Instead, we figured heading south to where both Mersey’s and Turrana’s ridgelines meet at the top of the valley would at least give us a better access point. We donned our day packs and continued along the main track for another kilometre, where the valley rises up and meets the very top of the Long Tarns plateau. A substantial cairn marks a relatively flat clearing about three-quarters of the way up, giving a great view northwards with the valley overshadowed by its two Abels. While access to Turrana’s ridgeline to the east appeared to still be quite thick scrub, Mersey’s ridge to the left was low alpine heath, with a seemingly clear path up onto the ridge. Knowing that the summit to Mersey Crag was approximately half the distance away than Turrana’s, we decided it was the better option for the remaining time we had.
We turned west and made good progress up the steep but relatively bare ridge, avoiding the worst of the thicker vegetation and patches of bare rock until we crested the initial ridgeline, enjoying views further south of the expanse that is Long Tarns and the northern end of the Walls of Jerusalem. After pushing through a band of head-high scoparia and other bushes-of-a-spiky-nature surrounding a narrow creek, we made up onto the ridgeline proper and could now for the first time assess our final approach to the summit, which stood about 750m further ahead.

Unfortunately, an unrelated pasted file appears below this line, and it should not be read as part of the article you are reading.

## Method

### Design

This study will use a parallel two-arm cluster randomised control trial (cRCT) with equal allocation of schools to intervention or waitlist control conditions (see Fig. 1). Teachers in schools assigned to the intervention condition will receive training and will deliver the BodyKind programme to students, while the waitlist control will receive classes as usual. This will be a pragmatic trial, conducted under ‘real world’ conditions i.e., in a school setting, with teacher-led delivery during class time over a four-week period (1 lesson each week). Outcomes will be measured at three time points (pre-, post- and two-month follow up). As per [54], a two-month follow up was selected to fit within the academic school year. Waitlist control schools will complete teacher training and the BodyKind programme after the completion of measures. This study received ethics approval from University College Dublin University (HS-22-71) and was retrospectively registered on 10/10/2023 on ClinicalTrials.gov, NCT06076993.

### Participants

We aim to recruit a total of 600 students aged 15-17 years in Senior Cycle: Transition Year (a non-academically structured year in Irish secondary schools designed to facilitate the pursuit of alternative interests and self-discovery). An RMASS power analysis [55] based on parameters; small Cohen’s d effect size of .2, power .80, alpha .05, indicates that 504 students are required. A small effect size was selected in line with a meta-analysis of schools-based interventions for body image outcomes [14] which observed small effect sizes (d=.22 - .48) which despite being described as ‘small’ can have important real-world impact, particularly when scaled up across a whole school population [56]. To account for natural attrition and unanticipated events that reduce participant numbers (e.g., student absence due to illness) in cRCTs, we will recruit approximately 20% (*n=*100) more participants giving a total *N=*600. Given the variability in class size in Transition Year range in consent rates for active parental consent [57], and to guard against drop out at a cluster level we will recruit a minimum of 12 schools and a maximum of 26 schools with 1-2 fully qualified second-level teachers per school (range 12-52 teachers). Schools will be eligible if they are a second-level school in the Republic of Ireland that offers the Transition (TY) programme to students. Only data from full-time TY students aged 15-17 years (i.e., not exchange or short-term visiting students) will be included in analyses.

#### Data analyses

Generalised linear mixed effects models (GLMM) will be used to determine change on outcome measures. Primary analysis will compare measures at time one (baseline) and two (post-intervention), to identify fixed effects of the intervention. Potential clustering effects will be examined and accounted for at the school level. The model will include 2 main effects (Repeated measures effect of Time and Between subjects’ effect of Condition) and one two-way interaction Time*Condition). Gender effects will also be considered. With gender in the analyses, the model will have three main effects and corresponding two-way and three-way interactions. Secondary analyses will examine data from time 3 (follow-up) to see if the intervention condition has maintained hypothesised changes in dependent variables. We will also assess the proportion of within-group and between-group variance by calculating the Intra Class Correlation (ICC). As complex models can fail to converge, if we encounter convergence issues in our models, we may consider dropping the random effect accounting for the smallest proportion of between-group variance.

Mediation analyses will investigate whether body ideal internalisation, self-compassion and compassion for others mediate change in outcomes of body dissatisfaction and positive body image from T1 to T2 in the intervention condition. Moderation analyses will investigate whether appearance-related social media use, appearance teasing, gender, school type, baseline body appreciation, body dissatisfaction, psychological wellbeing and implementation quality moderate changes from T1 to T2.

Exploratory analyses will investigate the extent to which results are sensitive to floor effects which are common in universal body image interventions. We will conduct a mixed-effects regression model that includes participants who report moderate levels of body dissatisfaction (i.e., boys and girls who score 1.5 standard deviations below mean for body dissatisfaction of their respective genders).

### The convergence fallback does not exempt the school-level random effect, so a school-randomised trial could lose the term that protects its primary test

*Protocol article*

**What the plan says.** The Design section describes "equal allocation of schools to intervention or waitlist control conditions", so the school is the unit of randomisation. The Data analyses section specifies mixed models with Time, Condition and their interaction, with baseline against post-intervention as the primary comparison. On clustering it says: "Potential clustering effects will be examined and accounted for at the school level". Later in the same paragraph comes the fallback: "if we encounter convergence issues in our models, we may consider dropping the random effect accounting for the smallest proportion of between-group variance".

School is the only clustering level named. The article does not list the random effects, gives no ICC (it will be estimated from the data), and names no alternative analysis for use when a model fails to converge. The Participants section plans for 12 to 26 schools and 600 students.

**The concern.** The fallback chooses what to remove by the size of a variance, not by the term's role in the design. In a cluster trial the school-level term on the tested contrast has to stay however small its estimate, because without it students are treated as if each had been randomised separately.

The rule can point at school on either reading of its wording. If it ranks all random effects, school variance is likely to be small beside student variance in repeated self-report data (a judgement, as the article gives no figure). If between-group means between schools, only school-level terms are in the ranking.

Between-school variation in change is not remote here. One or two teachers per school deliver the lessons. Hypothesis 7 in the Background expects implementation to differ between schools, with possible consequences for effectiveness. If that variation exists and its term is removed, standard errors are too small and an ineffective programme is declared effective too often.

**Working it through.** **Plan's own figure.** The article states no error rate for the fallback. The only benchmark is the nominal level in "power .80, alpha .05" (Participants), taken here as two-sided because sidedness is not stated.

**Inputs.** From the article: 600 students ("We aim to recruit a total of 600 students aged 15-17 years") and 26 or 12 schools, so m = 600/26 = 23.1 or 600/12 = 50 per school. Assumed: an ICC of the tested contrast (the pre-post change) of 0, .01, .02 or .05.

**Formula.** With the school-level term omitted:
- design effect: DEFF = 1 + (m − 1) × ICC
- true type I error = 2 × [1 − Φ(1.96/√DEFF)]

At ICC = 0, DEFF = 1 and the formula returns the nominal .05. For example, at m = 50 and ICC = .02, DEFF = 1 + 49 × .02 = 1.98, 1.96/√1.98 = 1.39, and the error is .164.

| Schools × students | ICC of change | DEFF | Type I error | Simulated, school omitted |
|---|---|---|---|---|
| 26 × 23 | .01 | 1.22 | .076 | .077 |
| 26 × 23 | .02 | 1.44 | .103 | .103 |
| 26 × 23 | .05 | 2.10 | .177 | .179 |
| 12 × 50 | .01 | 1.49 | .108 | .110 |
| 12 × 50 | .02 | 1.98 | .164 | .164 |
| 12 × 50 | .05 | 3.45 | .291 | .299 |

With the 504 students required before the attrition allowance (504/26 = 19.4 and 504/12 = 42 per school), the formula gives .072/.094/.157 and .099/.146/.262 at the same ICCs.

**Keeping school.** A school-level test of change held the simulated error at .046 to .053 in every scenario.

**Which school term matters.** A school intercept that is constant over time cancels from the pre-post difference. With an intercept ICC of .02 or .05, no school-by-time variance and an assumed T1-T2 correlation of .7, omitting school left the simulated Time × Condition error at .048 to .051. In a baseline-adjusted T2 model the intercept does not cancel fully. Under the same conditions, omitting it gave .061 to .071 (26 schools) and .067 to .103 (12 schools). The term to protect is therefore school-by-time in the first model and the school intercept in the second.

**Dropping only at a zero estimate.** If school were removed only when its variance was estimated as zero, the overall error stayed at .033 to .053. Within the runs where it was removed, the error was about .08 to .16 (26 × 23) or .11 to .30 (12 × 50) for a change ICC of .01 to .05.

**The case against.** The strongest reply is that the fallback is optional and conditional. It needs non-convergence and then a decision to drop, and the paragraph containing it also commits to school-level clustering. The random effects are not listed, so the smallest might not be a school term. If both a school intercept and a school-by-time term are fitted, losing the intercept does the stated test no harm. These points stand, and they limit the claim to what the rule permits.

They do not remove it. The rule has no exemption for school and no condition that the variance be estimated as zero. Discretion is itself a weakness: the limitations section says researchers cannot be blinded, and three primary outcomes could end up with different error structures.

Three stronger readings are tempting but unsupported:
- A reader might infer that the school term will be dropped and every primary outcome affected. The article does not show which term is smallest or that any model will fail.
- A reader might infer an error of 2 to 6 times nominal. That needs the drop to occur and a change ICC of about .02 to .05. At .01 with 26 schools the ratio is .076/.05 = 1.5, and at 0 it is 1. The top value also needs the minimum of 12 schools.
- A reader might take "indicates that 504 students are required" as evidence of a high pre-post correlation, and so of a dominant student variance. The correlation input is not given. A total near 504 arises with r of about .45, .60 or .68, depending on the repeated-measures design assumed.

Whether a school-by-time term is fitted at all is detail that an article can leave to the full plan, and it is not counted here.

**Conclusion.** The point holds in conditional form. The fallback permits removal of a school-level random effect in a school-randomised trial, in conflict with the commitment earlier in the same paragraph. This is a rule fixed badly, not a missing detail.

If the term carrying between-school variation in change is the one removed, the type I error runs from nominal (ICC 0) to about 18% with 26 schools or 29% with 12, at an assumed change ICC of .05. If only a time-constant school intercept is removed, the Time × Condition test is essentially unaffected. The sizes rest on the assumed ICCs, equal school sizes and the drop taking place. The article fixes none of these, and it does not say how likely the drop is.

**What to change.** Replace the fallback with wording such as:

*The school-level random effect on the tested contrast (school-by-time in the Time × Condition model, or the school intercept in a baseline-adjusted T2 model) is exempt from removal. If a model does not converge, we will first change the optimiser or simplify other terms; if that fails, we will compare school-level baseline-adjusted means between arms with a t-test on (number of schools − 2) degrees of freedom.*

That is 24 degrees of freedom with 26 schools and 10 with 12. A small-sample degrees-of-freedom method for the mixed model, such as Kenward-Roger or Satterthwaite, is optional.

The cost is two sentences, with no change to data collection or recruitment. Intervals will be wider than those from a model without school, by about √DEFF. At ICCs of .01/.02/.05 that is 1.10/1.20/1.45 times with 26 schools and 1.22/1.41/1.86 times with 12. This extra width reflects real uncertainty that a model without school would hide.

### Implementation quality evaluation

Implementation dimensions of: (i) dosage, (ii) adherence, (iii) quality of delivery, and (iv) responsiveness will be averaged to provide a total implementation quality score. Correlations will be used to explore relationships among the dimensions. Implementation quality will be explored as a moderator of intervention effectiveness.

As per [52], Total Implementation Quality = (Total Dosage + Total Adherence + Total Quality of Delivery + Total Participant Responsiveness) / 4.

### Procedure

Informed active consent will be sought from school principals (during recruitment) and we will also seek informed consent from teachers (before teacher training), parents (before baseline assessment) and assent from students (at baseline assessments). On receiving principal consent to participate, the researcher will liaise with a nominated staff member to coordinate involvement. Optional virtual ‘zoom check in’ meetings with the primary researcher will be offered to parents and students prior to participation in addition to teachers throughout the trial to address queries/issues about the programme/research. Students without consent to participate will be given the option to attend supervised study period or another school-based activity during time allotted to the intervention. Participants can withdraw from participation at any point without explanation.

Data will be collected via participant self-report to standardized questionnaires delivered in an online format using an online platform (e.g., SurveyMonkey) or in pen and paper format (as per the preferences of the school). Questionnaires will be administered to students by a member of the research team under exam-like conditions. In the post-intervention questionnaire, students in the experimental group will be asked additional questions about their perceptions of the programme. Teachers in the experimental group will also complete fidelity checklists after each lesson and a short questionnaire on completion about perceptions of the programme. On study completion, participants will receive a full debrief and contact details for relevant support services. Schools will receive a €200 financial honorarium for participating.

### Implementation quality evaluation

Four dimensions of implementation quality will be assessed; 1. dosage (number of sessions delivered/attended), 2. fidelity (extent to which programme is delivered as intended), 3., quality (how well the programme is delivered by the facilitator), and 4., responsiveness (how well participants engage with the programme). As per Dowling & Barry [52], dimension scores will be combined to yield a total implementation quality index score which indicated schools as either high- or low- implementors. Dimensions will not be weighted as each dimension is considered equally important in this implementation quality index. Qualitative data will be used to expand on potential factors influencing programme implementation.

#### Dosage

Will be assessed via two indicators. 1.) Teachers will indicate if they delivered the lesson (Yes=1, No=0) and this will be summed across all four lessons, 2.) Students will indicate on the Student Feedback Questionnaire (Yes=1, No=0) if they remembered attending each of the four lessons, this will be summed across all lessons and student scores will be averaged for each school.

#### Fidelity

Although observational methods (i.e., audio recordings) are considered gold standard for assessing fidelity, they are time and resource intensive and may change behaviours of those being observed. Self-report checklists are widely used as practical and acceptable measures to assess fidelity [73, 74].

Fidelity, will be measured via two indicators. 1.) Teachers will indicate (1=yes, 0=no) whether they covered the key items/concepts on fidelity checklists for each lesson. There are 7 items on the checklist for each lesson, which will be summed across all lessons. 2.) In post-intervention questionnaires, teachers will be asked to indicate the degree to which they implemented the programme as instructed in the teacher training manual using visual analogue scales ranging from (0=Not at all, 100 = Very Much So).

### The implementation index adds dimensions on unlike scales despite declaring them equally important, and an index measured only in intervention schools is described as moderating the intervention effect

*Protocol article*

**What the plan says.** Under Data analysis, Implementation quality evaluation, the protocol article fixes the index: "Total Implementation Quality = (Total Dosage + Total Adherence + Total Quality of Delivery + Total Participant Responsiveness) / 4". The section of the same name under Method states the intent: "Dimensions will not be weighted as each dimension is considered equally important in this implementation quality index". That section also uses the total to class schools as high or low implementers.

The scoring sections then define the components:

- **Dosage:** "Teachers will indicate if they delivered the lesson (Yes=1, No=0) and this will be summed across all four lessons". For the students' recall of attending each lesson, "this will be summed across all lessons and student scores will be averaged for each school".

From here, following the ridgeline in a broadly north-westerly direction proved easy enough over the ankle-high heath and broken rock. While the ranges further to our west were covered extensively in snow, only small patches were to be found as evidence of the decidedly bad weather the region had endured earlier in the week.
We dropped briefly into a gully, with a gorgeous tarn flanked by stands of pencil pines at its base, then climbed again up onto another barren shoulder, which gave a clear path towards the bare summit massif, standing proud from a surrounding mane of scree and boulders. This was quickly scaled, bringing us finally to the cairnless summit approximately an hour and 15 minutes since leaving the main track. Abel bagged!